Over and over this Advent I have told my three-year-old that it’s about Jesus. In every natural way that God has brought along, I have told him. Why do we have gifts? Because Jesus is the greatest gift! Why do we put lights everywhere, on every tree, in every window, along the fringes of every old brick building on Main Street? Because He is the light in our darkness! Never fear, He is the glow that can be found when it’s all pitch. Over and over: it’s about Jesus, it’s about Him saving us, it’s why Mommy was baptized, it’s why there are crosses on churches, why we sing, why we give gifts, why we say thank you, thank you, thank you.
And December is almost done. My Advent devotional has almost all the pages used up. January is coming and I’ve started on my lists, my goals, my ideas. I’ve been getting excited, been getting hopeful, pumped up, encouraged. But I can still feel it. There against my tired edges, that whispered voice that it’s all going to fail, that I won’t get to where I’m going, that my coat of many colors that my Father put on my shoulders is going to be laughed at, misunderstood, taken away.
We go so quickly from the wonder of Christmas, the gift of the Messiah in a manger, singing loud and with tears streaming about a holy night, about joy to this world, of loud and high hallelujah, hallelujah, hallelujah’s! For a moment we see it. We embrace Him as our light in our darkness and then we skid to a stop as January first comes, vacation days fade and it’s back to “life as we know it”, back to the desk, the labor, the early mornings, the midnight feedings, the illnesses, the deadlines, back comes the anxiety, the depression.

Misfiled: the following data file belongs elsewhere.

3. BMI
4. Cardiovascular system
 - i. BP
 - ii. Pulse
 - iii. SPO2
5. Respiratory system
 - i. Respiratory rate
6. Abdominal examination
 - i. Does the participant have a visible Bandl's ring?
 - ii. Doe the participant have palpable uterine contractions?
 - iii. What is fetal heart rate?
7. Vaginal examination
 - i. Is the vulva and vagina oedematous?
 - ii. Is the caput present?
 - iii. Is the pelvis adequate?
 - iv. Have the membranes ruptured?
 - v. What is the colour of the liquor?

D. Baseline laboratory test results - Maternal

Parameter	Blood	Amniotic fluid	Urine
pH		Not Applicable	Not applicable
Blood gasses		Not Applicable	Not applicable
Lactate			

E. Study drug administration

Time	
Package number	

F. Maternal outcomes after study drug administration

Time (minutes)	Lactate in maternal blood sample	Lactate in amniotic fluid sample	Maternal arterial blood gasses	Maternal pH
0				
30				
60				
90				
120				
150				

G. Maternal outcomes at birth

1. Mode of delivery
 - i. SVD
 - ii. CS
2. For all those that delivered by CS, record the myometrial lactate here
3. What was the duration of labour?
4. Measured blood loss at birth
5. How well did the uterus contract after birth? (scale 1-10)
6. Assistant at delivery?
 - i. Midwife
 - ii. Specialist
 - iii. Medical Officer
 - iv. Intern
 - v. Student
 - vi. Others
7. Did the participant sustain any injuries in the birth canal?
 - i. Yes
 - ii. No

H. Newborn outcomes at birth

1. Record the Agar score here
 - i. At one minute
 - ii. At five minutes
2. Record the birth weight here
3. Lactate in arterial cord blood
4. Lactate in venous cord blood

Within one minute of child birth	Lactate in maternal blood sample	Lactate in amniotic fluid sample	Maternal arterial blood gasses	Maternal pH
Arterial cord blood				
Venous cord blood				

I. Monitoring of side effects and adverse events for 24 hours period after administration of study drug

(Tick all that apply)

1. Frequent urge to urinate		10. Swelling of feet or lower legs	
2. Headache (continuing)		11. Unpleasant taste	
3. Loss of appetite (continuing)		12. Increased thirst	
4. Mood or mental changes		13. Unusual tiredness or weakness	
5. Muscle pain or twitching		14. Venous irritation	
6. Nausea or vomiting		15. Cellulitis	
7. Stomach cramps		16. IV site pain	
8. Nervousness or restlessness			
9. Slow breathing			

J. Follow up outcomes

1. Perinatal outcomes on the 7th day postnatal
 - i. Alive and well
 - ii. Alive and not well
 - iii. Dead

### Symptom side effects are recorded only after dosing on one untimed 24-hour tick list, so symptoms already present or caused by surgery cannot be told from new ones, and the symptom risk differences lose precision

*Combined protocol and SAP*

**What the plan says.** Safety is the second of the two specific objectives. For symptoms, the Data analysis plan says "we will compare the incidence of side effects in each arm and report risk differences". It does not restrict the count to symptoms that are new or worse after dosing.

Out come our counterfeit robes.
The baby in the stable filled with hay was not the end of the story. That baby grew up. That baby learned to walk and then drug our sin up to a hill. That baby learned to stand tall and raise His arms to His mother to be held, and then He stretched out His arms to take us all in. That baby learned to eat solid foods and then He gave us bread and wine and then broke His body so that we would never be soul-hungry again. He learned to speak, so that He could tell us that we are loved so much that we should love each other. That baby learned to listen and obey, so that He could hear us every time, but more, hear and follow His Father’s will to any boat, to any cliff, to any cross.
It’s just a new year that’s coming. It’s just another in a string of days. And even though New Year’s resolutions have us feeling wild and hopeful, our tasks looking possible and likely, the truth is that Christmas is not about leading into a New Year.